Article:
1700 Salem showing actual Gallows Hill
click for same
map oriented to north
Perley was also in possession of
a letter written by Dr. Holyoke in 1791 with the following passage: "In
the last month, there died a man in this town by the name of John
Symonds, aged a hundred years lacking about six months, having been born
in the famous ’92. He has told me that his nurse had often told him,
that while she was attending his mother at the time she lay in with him,
she saw, from the chamber windows, those unhappy people hanging on
Gallows Hill, who were executed for witches by the delusion of the
Perley was able to locate the
house Symonds was born in and found that it was impossible to see the
supposed hanging site on the southern end of the hill, let alone Gallows
Hill. Ledge Hill completely blocks the view. However, a nearer lower
hill that better fits the facts of the circumstance was well in view.
Pearly's map showing actual Gallows
Hill and Symonds sightlines
click for same
map oriented to north
The known route from Salem to
the hanging site is from Prison Lane (now St. Peter Street), then the
long ride down Essex Street, thence a short ride on Bridge Street (now
Boston Street), and over Town Bridge and then left to the hill.
Town Bridge (now the Junction of
Boston and Bridge Streets) was the recognized limit of the town in
1692. The Sheriff of Salem, George Corwin, was given the authority to
choose the execution location, the only stipulation being that it be
done outside of town. Immediately upon crossing Town Bridge, the lands
to the left (including the official Gallows Hill) were all Common
Lands. Salem was built on a peninsula of land. The only road out of
town at the time was over Town Bridge. Thus Corwin would have taken the
condemned at least over Town Bridge. Perley believes that Corwin did
so, but no further. Perley believes that Corwin took the immediate left
after the bridge onto Proctor Street, at that time only a cart road
skirting a low hill, and deposited the condemned at this little hill for
This site fits all the known
facts. First, it is over the town line. Second, it is easily
accessible by cart. Third, the hill was of sufficient height that Salem
was observable from it, a noted fact. Forth, at the time, the North
River extended in a large bay all the way to Town Bridge. The modern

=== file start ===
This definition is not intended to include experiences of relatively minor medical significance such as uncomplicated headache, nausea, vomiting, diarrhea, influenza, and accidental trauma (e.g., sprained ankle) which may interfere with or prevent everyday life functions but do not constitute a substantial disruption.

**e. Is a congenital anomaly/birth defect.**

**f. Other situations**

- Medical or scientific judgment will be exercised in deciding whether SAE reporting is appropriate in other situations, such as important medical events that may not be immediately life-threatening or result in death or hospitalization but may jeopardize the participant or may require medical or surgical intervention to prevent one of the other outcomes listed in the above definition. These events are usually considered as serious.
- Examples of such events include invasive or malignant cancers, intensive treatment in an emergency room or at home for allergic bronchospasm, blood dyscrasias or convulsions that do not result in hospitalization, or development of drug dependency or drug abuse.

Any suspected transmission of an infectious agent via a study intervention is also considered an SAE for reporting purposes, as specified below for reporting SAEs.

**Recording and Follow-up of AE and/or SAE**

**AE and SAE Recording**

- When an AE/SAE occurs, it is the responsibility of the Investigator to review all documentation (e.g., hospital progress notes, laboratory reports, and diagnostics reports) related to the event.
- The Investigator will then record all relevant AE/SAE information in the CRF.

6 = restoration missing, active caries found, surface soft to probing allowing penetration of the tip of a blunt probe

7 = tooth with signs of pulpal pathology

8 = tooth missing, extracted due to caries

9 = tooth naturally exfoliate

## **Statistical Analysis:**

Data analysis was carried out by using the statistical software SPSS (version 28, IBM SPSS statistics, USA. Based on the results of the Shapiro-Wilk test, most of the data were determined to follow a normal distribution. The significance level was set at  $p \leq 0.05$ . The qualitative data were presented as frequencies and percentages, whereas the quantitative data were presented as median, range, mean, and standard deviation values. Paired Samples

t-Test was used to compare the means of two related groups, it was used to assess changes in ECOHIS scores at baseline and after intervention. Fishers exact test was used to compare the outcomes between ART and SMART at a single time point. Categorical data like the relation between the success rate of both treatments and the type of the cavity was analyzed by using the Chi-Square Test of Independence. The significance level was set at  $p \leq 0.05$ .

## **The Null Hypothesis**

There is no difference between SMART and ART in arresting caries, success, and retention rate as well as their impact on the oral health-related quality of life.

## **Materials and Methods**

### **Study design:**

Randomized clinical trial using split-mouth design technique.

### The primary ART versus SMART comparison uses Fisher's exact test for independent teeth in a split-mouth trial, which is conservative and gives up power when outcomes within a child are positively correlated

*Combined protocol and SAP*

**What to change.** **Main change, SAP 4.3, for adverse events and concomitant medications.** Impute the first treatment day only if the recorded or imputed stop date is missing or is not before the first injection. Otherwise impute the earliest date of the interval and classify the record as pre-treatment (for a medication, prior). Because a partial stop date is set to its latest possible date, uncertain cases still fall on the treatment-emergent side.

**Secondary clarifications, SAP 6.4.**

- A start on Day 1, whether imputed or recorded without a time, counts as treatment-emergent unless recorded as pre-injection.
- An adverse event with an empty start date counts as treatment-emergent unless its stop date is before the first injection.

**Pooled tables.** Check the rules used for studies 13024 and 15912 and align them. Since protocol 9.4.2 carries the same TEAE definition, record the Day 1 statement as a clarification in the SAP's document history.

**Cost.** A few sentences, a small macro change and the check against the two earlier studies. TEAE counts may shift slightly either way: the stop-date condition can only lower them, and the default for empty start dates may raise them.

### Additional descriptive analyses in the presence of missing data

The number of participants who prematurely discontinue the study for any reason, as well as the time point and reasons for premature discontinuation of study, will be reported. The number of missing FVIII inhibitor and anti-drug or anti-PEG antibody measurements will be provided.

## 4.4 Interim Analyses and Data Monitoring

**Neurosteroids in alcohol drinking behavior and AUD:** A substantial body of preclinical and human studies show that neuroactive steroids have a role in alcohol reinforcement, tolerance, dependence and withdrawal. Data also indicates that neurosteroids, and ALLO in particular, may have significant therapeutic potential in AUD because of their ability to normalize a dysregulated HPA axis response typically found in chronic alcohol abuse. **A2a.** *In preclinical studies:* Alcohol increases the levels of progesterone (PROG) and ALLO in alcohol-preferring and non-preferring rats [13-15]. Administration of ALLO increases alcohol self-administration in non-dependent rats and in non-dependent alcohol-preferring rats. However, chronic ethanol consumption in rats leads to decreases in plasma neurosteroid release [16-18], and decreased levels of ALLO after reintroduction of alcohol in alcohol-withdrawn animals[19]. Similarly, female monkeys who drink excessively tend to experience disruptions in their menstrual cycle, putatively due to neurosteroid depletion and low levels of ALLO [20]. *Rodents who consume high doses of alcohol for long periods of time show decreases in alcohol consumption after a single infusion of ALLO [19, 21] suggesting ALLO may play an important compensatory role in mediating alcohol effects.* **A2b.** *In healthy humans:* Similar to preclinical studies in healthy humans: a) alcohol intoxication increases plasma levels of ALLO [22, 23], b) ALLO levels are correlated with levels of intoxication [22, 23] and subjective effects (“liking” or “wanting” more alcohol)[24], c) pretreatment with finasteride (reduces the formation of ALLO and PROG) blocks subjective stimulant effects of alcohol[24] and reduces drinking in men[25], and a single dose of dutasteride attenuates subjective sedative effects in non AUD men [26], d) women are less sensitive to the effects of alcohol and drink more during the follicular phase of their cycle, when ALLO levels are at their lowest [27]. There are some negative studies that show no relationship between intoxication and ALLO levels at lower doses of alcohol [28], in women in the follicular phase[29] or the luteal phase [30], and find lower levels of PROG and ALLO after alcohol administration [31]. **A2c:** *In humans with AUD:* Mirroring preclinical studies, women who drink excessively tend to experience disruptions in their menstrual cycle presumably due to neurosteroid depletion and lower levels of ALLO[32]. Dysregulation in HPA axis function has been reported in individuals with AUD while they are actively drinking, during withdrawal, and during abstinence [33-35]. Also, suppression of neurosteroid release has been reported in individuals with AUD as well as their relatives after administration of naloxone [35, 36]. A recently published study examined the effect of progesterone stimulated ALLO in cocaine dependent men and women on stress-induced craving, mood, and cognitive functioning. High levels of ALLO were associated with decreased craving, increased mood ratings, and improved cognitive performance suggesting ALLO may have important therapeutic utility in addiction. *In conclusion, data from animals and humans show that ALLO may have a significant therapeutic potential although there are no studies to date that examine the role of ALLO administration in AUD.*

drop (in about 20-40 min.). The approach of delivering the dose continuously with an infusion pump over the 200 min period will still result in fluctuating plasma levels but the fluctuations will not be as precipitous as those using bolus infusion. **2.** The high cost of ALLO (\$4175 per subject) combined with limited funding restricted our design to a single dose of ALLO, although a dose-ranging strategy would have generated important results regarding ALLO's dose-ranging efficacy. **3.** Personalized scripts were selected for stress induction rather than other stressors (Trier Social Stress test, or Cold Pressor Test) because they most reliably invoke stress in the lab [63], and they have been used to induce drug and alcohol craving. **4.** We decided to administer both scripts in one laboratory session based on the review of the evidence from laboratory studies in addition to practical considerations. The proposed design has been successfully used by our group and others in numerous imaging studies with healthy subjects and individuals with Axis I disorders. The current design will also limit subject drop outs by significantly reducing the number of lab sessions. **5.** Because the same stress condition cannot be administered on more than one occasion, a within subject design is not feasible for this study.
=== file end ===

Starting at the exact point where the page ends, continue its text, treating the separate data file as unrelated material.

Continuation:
canal is simply all that is left of the bay after it was filled in. In
1692 the Town Bridge crossed a small arm of the North River bay called
Bickford’s Pond. Bickford’s Pond abutted the small hill. This fits
with the story that Benjamin Nurse was able to row his boat all the way
to the base of the hill. Fifth, the small hill supported substantial
trees, whereas Upham reports of the official Gallows Hill site that the "scattered
patches of soil are too thin to tempt cultivation." Thus no trees,
and recall that there is no evidence of an actual gallows erected - so
how were they hung, then? Sixth, the hill may be plainly seen from John
Symonds’s birthplace, exactly as his nurse said.
Evidence of the Locust Trees
In 1747 locust trees had been
planted in the area. According to President John Adams, who visited "Witchcraft
Hill" in 1766, "Somebody within a few years has planted a
number of locust trees over the graves, as a memorial."
Perley's sketch of actual Gallows Hill
Adams was incorrect about them
being a memorial, however the clue of the locust trees led Perley to
inquire of the owner of the small hill if locust trees had ever grown
there. Indeed they had, although recently cut down. No locust trees or
memory of locust trees were found on Upham’s choice of Gallows Hill.
The Witch Tree
An interesting side note is that
there was a so-called "Witch Tree" on the Perley site as late
as 1793. This tree was not connected with the hangings, but was rather
of an odd shape. It divided a foot or two above the ground into two
trunks that then grew wildly apart, only to reunite into a single trunk
several feet higher. It was the custom among some Salem residents
sometime after the hysteria to pass new-born babies through the hole to
protect them from witches.
Rowing Rebecca Home
Nurse family tradition is that
when Rebecca Nurse was hanged on July 19, 1692, that her youngest son
Benjamin, then 26 years old, rowed his boat under cover of darkness from
the Nurse homestead to Gallows Hill to retrieve her body. This is not
as impossible as it might seem, even though it was a 6 mile one-way